Memory Barriers (part 2)
After reading the first article, the question which usually arises after a couple of days is something like this - "how does the load barrier help? okay, it's issued, but anything could happen immediately after that but before the atomic operation is issued, so surely we're back where we started?"
The Short Answer
So long as the load barrier occurs after the atomic operation which honoured the store barrier, then although of course anything can happen instantly after the load barrier is issued, we will however still know we have seen everything which occured up to the point of the atomic operation which honoured the store barrier.
What you then have to keep in mind is that implicit in all code which uses lock-free operations is a control of the order in which events occur, so that we ensure this ordering of load and store barriers is honoured. Consider a lock-free linked-list; for a thread to be able to read an element from the list, an element must be in the list - otherwise, how else can the reading thread even know of the existence of that element? So we see that inherent in the linked-list code is control of the order of events - an element must be added to the list before it can be read while in the list.
So if we consider an element, first it must be added, so the store barrier is issued (to ensure the void pointer of user data reaches memory before our adjustments to the linked list pointers) and the atomic operation necessary to add the element occurs; and then, when we come to read, a load barrier is issued before we try to read the element - so when we read, we know we are seeing all elements which have been added to the list prior to the issuing of the load barrier. Of course, more elements could be added the instant after the load barrier is issued - but we won't see these elements (or, rather, we're not guaranteed to see them - we might get lucky and they might end up being visible anyway) - but that's okay; we will see everything up to the point the load barrier was issued - and that's enough because in general, when programming, from the users point of view, the operations performed by a function are considered to have fully occurred by the time the function returns. So when a user adds a new element, he expects the element to be added by the time the linked list "add new element" function returns. Similarly, when reading the list, the user expects the function to see everything that has happened up to the point the "read element" function is called. These expectations are honoured; if the "add" functions have returned, their effects will be seen by any "read" function which occurs afterwards.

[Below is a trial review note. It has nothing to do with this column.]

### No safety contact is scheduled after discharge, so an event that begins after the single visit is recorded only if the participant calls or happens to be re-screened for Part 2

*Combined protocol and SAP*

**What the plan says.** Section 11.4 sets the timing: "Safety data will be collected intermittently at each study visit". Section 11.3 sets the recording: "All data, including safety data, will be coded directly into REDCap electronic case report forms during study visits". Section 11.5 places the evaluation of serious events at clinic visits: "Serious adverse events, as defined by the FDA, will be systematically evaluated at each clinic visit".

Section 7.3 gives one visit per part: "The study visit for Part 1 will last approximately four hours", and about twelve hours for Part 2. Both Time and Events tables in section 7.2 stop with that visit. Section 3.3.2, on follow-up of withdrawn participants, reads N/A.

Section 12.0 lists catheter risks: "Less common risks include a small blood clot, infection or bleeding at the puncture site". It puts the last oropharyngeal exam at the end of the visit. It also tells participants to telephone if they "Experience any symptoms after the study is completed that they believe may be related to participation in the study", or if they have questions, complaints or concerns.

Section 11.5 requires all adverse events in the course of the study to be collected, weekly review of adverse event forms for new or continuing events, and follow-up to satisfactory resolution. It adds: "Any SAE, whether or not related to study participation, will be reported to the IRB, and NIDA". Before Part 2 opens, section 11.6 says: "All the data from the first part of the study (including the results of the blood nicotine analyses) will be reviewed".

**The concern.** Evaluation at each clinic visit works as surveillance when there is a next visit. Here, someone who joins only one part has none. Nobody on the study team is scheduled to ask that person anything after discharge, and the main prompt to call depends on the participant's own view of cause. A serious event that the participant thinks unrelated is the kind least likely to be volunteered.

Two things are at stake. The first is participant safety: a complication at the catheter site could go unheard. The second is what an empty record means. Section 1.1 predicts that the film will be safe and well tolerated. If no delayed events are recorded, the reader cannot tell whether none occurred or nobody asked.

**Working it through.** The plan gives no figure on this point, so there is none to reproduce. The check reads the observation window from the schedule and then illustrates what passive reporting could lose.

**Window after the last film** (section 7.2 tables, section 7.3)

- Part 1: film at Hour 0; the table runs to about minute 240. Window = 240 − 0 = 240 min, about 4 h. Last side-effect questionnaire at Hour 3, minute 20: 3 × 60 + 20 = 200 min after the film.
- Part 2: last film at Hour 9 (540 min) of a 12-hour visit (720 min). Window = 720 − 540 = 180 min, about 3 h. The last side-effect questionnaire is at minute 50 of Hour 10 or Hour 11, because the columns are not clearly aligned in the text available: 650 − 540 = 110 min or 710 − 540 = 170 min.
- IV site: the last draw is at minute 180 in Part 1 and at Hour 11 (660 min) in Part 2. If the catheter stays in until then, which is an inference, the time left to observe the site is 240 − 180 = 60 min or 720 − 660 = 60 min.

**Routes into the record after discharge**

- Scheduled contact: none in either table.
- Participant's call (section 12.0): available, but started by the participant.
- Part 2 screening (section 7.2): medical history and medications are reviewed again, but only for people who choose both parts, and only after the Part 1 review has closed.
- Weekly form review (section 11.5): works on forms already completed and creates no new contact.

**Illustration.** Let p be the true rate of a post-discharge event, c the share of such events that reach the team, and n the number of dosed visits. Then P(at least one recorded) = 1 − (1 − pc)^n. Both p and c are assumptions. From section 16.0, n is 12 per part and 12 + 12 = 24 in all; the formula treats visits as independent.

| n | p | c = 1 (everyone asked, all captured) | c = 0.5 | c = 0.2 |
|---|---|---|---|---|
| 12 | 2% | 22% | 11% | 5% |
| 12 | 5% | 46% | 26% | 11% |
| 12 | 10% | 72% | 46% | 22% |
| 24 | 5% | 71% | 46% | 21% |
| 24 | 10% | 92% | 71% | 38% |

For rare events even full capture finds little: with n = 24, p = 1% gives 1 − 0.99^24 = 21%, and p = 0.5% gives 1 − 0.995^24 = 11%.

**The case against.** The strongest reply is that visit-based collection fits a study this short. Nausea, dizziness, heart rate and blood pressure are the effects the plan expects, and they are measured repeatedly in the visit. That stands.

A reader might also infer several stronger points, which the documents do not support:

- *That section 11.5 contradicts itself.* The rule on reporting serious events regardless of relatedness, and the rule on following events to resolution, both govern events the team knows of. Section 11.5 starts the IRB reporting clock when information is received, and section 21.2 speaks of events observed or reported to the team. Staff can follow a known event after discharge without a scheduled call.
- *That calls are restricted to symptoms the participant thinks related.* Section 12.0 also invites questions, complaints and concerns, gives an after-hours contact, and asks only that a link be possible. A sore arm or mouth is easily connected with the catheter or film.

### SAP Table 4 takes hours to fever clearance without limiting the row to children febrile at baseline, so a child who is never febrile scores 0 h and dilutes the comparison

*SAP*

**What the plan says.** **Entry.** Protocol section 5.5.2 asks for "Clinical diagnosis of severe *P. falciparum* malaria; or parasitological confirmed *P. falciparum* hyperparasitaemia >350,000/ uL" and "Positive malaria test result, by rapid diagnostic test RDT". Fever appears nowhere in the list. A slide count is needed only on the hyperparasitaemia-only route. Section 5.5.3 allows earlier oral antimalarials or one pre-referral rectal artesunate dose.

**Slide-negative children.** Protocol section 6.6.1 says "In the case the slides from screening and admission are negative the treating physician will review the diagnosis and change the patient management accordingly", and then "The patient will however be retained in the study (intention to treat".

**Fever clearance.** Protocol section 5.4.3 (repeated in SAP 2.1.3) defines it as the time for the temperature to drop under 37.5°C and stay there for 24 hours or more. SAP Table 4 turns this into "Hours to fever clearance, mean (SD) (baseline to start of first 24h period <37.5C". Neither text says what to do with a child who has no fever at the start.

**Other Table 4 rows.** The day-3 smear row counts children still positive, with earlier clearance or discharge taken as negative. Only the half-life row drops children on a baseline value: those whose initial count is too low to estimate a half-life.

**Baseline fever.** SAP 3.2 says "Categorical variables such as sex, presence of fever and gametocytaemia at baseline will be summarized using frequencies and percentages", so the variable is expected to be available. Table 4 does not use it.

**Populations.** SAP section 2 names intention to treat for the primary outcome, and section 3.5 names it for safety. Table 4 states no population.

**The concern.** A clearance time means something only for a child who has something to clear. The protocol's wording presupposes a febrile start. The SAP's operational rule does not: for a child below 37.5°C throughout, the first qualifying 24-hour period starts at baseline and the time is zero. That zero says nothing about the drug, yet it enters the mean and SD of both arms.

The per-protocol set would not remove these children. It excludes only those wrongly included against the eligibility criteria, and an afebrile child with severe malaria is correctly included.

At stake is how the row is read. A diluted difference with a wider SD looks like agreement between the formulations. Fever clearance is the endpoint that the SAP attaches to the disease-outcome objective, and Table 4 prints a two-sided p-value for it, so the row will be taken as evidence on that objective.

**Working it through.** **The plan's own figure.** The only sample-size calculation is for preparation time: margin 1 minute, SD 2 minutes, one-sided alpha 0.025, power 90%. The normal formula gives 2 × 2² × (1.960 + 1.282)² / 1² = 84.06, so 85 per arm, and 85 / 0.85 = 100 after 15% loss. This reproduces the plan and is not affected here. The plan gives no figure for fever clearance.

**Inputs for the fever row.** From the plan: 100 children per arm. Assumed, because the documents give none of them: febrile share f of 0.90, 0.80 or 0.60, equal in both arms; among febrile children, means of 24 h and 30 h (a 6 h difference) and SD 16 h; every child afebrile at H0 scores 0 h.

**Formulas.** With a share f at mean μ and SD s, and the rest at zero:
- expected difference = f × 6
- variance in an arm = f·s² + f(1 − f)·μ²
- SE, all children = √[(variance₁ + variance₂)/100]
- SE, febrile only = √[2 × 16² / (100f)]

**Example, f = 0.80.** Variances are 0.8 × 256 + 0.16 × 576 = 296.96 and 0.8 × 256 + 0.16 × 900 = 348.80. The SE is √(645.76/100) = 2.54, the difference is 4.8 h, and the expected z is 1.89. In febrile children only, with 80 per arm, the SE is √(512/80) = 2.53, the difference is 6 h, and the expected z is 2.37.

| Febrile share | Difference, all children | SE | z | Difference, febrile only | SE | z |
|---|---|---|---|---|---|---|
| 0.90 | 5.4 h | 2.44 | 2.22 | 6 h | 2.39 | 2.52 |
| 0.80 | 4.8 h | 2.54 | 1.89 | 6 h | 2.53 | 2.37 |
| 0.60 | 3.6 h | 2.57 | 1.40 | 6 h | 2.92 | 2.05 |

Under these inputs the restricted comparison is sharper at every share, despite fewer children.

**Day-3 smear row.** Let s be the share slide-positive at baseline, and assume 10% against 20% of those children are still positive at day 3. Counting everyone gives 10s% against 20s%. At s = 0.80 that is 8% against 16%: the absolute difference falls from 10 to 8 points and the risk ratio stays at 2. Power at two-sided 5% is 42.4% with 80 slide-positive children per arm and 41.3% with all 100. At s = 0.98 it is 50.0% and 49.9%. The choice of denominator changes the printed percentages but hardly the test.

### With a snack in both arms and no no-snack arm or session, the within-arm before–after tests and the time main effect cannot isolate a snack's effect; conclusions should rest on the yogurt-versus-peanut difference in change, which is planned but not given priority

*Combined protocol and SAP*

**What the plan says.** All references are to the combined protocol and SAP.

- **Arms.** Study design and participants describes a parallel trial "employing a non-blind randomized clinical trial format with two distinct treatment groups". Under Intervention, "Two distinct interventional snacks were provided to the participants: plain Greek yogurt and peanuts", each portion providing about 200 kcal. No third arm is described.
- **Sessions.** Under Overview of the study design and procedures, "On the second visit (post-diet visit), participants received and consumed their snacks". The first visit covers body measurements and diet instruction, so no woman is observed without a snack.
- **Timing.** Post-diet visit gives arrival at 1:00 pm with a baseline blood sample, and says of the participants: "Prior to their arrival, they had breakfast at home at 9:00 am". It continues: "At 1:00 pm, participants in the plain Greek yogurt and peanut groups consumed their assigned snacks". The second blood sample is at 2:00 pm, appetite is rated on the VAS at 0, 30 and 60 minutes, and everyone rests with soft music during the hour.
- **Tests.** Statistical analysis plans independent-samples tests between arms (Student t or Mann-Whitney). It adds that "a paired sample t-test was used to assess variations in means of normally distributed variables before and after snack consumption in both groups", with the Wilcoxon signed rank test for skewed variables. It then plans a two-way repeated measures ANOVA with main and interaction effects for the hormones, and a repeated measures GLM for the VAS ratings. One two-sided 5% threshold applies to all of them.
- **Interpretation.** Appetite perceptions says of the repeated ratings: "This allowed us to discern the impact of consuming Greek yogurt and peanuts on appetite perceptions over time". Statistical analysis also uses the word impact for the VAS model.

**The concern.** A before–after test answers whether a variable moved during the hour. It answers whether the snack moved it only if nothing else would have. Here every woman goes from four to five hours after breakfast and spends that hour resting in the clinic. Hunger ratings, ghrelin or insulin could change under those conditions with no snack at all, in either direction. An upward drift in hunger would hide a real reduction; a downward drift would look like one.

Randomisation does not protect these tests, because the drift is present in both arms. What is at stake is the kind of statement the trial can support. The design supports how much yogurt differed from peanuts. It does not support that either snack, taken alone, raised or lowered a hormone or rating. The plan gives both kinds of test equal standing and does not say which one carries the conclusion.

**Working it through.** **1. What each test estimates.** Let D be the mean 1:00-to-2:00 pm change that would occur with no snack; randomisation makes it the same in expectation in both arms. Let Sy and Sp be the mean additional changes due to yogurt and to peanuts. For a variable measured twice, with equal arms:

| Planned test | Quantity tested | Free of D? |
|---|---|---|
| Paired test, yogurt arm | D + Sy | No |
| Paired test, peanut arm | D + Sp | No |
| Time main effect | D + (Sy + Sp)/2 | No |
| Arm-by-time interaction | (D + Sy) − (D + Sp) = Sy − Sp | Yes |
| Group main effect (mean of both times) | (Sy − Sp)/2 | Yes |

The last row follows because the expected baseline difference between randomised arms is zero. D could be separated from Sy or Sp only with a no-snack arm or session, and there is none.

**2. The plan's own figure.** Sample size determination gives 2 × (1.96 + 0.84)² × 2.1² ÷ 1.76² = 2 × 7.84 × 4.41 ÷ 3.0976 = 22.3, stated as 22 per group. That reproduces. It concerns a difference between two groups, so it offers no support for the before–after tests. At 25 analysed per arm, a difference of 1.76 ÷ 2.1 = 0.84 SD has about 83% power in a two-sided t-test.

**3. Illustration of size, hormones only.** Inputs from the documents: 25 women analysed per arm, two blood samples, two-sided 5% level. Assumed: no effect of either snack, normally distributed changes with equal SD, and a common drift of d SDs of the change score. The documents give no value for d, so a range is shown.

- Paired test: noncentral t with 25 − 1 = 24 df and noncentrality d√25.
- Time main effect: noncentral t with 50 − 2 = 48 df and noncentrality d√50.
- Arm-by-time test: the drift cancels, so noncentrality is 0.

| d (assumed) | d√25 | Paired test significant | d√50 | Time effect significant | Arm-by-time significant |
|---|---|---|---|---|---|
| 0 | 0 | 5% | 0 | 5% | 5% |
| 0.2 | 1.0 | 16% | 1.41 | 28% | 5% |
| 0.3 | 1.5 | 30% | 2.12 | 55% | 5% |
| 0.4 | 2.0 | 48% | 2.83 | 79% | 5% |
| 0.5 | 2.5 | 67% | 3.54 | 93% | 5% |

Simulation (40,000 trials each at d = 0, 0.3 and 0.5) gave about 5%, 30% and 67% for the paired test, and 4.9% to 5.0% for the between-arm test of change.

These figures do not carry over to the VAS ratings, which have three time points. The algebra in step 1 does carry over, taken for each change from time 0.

If however an "add" function is called after the load barrier is issued, then the "add" function must be being called after the "read" function has been called, and so it's okay if the results of that "add" function are not seen.
The memory modified by atomic operations does not need barriers, as atomic operations always read and write directly from memory (or at least out to the cache coherency protocol, which amounts to the say thing). They really know the truth, always.
It is the same for all lock-free data structures. A key part of their design always is to ensure the order of events is correct, so that data is always correctly read.